Our curriculum considers the local context and it is enriched with local trips, workshops and visits including visits across the UK and into Europe linked to curriculum areas.

For detailed information as to the curriculum, and its principles, please visit our curriculum policies page.

As a Catholic School our intent is:

To provide our pupils with a broad, balanced curriculum which is underpinned by our Mission Statement: To deliver an outstanding Catholic education with Christ as our light and our guide.

It includes not only the formal requirements of the National Curriculum, but also the range of extra-curricular activities that we organise in order to enrich the experience of the children.

The core values of our Catholic education remain central to the life of our school and we want our children to have a sense of self-worth through their experience of belonging to a caring community and to giving in return to their community. We aim to develop the importance of values, whilst respecting the differences of others.

Social justice and equality for all is at the heart of our curriculum. As a Catholic school, the core values of our curriculum are built upon the principles Catholic Social Teaching which are based on the belief that God has a plan for creation. The curriculum promotes that God has a special place in His story for each of us, whoever we are. Our part in this plan isn’t just limited to things β€˜spiritual’, or things we might do on Sundays, but that it involves every aspect of our lives, from the things we reflect or pray about, to how we live as responsible global citizens. Our curriculum sets out an intention that everyone has a vocation for the common good, a call to treat everyone as brothers and sisters and is something that we all share.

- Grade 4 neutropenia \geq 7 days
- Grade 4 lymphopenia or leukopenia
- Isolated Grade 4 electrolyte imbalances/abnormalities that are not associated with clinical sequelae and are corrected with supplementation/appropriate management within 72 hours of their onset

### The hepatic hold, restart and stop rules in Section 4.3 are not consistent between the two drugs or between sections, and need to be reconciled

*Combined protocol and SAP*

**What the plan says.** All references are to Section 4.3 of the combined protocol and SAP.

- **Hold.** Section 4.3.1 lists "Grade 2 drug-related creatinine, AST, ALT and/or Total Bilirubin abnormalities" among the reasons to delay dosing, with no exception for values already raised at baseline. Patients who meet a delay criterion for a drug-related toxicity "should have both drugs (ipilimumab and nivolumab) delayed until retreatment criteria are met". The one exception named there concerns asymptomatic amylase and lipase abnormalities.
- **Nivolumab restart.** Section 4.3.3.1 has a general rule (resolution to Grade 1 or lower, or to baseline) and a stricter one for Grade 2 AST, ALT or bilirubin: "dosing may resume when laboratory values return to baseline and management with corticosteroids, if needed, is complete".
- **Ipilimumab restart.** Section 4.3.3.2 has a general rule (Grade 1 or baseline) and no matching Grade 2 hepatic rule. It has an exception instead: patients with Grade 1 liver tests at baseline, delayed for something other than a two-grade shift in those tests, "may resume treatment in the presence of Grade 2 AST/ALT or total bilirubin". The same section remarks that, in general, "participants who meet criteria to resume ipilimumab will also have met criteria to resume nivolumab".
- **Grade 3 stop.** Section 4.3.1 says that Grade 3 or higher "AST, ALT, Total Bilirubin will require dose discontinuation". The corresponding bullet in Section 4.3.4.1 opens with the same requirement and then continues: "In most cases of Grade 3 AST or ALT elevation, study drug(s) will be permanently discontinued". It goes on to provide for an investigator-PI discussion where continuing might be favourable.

Our curriculum is designed to develop independent, confident and successful learners with high aspirations and who are well prepared for life in modern Britain.

We aim to provide them with a clear understanding of the possibilities and opportunities that are there for them in life, and we believe that our pupils should leave us with a love of learning and an understanding of the world.

We want our pupils to be prepared and equipped with the necessary skills to be able to face the challenges ahead.

Our curriculum is designed and driven by a firm belief that we need to develop their inquisitiveness, determination, motivation, resourcefulness and resilience. The curriculum is purposefully designed to provide opportunities of first-hand experiences wherever possible.